Saturday, December 17, 2011

Royal News Roundup

The big royal news in the Far East has been the royal transition in the Kingdom of Malaysia. HM King Mizan Zainal Abidin ended his 5-year term on Monday as the thirteenth King, or more precisely as Yang di-Pertuan Agong or “He Who Is Made Lord” of Malaysia. The Prime Minister congratulated the out-going monarch (who of course remains Sultan of Terengganu, don’t panic) on his able leadership, smooth and steady reign and his personality humility and good character. On Tuesday the formal installation ceremonies were held for his successor, Sultan Abdul Halim Mu’adzam Shah of Kedah, who now has the unprecedented honor of being the King of Malaysia for the second time in his lifetime. His is 84-years-old, making him the oldest King Malaysia has ever had, and he’s a Sinatra fan. Also in Asia, this week the King and Queen of Bhutan attended the start of a new tradition, the Dochula Druk Wangyel festival, which honors the fourth King of Bhutan and the Bhutanese army for defending the country. There were traditional dances and special prayers were sung which had been written by the King.

On the southern European front, Spain was hit by a royal scandal. IƱaki Urdangarin, Duke of Palma, husband of HRH Infanta Cristina, had been accused of embezzlement in his role as head of a non-profit organization from 2004-2006. The Duke said that he regrets the trouble this has caused the King and Royal Family who had nothing to do with his activities in that regard. The Duke maintains his innocence but has been excluded from any formal royal duties because of his connection to the scandal, which has caused particular outrage in Spain which is deeply in debt and has a huge unemployment problem. The scandal and the class warfare (for lack of a better term) being stirred up have caused the Spanish monarchy considerable harm. So far, King Juan Carlos himself is still respected (as he consistently has been throughout his reign) but support for the monarchy overall has dropped recently. Yet, the royal duties continue. On Tuesday, the King and Queen attended the opening of a new exhibition at the National Library of Spain and on Thursday Queen Sofia was on her own attending the ceremonies marking the 50th anniversary of the Special Operations Command of the Spanish military. HRH Princess Caroline of Hanover was honored for her humanitarian work on Monday in Germany. Meanwhile, her eldest son, Andrea Casiraghi, was inducted into the Order of the Golden Tankard by his uncle Prince Albert II, patron of the group, and the other members of the beer appreciation club at the Hotel de Paris. Prince Albert and Princess Charlene later carried on another time-honored tradition in Monaco by handing out Christmas presents to Monegasque children at the Princely Palace.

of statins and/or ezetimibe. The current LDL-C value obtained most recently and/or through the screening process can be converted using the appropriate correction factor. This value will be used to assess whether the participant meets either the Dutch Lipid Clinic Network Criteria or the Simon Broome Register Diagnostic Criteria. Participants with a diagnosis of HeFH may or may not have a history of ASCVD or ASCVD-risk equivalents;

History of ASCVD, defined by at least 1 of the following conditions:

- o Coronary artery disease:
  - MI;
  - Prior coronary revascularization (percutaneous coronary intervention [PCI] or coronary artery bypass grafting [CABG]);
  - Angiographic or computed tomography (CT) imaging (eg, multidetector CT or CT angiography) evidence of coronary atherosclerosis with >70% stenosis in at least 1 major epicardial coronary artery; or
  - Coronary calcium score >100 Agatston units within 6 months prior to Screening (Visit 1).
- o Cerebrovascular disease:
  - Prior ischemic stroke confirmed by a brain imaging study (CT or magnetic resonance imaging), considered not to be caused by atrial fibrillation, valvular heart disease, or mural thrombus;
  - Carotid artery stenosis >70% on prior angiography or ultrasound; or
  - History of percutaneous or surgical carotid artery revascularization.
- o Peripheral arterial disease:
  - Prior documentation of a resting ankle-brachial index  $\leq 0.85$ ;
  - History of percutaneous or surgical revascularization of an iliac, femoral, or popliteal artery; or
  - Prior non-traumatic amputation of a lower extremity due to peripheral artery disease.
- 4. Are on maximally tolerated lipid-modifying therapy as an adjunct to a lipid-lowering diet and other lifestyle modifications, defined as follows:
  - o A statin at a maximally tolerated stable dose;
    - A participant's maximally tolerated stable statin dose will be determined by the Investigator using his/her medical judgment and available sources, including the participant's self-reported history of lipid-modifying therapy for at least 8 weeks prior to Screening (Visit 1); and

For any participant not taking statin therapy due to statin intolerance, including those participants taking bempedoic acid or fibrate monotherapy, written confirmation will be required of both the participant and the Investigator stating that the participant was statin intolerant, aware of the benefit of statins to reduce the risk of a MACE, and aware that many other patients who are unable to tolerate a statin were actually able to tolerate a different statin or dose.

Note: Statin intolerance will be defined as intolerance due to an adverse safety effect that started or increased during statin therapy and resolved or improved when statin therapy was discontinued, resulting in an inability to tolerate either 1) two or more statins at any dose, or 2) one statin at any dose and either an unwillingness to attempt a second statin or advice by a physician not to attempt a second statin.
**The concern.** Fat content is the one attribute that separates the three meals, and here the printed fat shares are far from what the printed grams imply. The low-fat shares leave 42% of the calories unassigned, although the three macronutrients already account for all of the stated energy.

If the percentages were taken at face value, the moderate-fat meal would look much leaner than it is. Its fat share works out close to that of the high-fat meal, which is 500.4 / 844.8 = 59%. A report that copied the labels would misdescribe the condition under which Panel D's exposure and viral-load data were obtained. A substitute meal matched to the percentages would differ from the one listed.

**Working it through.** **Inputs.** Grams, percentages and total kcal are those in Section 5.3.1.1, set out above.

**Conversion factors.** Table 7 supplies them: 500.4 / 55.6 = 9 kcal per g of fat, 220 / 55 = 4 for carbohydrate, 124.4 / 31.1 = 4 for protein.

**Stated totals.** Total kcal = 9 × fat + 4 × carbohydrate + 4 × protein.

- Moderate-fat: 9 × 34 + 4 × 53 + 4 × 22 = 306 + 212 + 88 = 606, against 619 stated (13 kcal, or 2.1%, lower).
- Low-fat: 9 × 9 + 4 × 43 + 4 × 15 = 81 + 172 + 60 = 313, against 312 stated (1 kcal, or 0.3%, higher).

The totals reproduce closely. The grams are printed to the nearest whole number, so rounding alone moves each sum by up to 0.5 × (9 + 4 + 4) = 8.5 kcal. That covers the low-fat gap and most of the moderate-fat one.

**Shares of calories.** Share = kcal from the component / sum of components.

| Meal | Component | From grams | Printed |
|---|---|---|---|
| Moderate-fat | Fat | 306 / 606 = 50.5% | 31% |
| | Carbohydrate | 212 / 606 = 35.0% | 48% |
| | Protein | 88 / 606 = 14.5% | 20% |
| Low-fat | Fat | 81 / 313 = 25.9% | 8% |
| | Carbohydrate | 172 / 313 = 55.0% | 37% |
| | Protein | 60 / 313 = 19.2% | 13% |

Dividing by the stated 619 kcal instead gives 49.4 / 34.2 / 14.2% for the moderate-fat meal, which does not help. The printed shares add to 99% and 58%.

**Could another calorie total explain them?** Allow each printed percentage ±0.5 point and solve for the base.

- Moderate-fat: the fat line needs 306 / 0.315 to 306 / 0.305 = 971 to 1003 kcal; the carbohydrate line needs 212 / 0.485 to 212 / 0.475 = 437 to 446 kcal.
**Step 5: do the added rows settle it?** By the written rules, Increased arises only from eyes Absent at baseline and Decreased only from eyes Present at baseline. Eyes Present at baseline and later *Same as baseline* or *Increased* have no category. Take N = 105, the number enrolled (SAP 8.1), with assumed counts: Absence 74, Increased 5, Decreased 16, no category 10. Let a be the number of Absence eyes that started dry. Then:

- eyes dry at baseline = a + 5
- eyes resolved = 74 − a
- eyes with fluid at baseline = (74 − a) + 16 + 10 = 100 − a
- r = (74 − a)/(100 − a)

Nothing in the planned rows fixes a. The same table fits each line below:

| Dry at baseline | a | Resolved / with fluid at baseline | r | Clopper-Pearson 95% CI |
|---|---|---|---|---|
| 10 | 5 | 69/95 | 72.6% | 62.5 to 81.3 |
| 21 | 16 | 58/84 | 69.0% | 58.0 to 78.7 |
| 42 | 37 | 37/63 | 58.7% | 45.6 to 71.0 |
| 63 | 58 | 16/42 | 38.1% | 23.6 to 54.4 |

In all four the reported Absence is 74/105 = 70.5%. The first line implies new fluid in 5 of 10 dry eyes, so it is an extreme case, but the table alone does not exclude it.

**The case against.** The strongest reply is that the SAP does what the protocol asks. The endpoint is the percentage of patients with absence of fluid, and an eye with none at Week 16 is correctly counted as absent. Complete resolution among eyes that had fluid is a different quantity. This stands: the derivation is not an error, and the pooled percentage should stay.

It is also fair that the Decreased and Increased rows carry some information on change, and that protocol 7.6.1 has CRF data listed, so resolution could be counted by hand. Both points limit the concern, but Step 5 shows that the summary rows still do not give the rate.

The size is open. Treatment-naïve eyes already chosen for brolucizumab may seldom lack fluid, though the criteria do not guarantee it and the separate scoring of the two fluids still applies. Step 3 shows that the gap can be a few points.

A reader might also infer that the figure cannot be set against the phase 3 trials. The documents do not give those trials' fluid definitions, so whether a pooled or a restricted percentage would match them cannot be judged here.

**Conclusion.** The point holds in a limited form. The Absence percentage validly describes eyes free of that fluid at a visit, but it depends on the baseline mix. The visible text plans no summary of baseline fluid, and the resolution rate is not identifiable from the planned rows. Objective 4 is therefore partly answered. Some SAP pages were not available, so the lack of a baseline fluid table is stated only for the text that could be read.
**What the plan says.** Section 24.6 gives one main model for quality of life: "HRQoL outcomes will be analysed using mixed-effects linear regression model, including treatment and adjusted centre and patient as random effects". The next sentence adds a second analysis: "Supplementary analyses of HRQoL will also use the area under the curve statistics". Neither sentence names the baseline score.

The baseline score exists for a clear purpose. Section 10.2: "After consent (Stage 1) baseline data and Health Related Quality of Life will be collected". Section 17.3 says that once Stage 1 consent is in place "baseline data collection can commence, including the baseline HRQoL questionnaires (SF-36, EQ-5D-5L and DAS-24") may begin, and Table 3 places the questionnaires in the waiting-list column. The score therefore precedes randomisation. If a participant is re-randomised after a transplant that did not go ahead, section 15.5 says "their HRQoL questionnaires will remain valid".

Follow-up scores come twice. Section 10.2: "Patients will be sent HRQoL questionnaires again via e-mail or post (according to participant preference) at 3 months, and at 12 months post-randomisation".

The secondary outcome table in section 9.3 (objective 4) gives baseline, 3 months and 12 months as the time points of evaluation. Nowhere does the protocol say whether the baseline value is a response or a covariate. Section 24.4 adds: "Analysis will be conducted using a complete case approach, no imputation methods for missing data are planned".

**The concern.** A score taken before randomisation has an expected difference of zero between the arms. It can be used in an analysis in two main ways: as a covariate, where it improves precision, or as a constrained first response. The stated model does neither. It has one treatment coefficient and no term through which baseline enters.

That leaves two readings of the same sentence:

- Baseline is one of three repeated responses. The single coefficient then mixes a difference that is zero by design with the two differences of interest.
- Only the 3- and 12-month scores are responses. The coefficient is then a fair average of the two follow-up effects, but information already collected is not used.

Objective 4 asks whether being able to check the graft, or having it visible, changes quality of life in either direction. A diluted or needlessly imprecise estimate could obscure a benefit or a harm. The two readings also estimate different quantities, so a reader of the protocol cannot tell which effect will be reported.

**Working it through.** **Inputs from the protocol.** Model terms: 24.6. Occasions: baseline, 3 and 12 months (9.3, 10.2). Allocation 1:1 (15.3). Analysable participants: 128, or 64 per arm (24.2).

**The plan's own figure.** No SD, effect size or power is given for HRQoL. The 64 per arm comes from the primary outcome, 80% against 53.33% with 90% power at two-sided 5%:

In the Low Countries the biggest news this week was the tragic mass murder in Liege, Belgium. Five were killed and dozens wounded on Tuesday when Nordine Amrani, a Moroccan Belgian and ex-con, went on a killing spree before taking his own life. Authorities are still trying to determine a motive for the tragedy and have stated it was not an act of political terrorism and that Amrani was not a practicing Muslim who didn’t even speak Arabic. The King and Queen visited Liege that very evening to meet with survivors and the families of the victims. On Wednesday TRH Prince Philippe and Princess Mathilde traveled to Liege University Hospital to also visit the victims recovering there and sign the book of condolences. The monarchs of Luxembourg and the Netherlands as well as a number of other government leaders in Europe sent message of sympathy to the Kingdom of Belgium over the tragedy.

In Scandinavia the big royal event was the Nobel Prize awards. On Saturday, in Oslo, the King, Queen, Crown Prince and Crown Princess of Norway met with the three ladies who won the Nobel Peace Prize before attending the award ceremony. The winners this year were President Ellen Johnson Sirleaf and Leymah Gbowee of Liberia along with Tawakkul Karman, a journalist and political activist from Yemen. The rest of the prizes were given out in Sweden. The awards presentation was attended by the King and Queen, Crown Princess Victoria, Prince Daniel, Prince Carl Philip, as well as the Grand Duke and Duchess of Luxembourg who were there to congratulate one of the winners of the Nobel Prize in medicine, a Frenchman born in Luxembourg. On a different note, HM Queen Margrethe II of Denmark visited London this week to take care of her Christmas shopping and enjoy a little private time away from it all. Other than shopping the Queen took in a performance of “Richard II” at Covent Garden.


  1. I saw in a French newspaper that the heir to the Persian throne has called for action against the Ayatollah Khomeini, who he accuses of committing crimes against humanity.

  2. I stumbled on this blog. It is truely a one-of-a-kind and very curious place.

  3. I doubt anything will come of it but more power to him. I consider the entire Islamic Republic a crime against humanity by its very existence.

    One-of-a-kind? Probably true.

  4. MM: "One-of-a-kind? Probably true."

    I think so. I've never before seen compiled in one blog so much interesting information regarding various monarchies.

    Also, there are two books you might find worth reading in this regard: (1) "Bismarck, A Life" by Jonathan Steinberg, and (2) "God's Fury, England's Fire" by Michael Braddick.

    Steinberg's book deals, of course, with Bismarck and Prussia, and Braddick's with Charles I of England.


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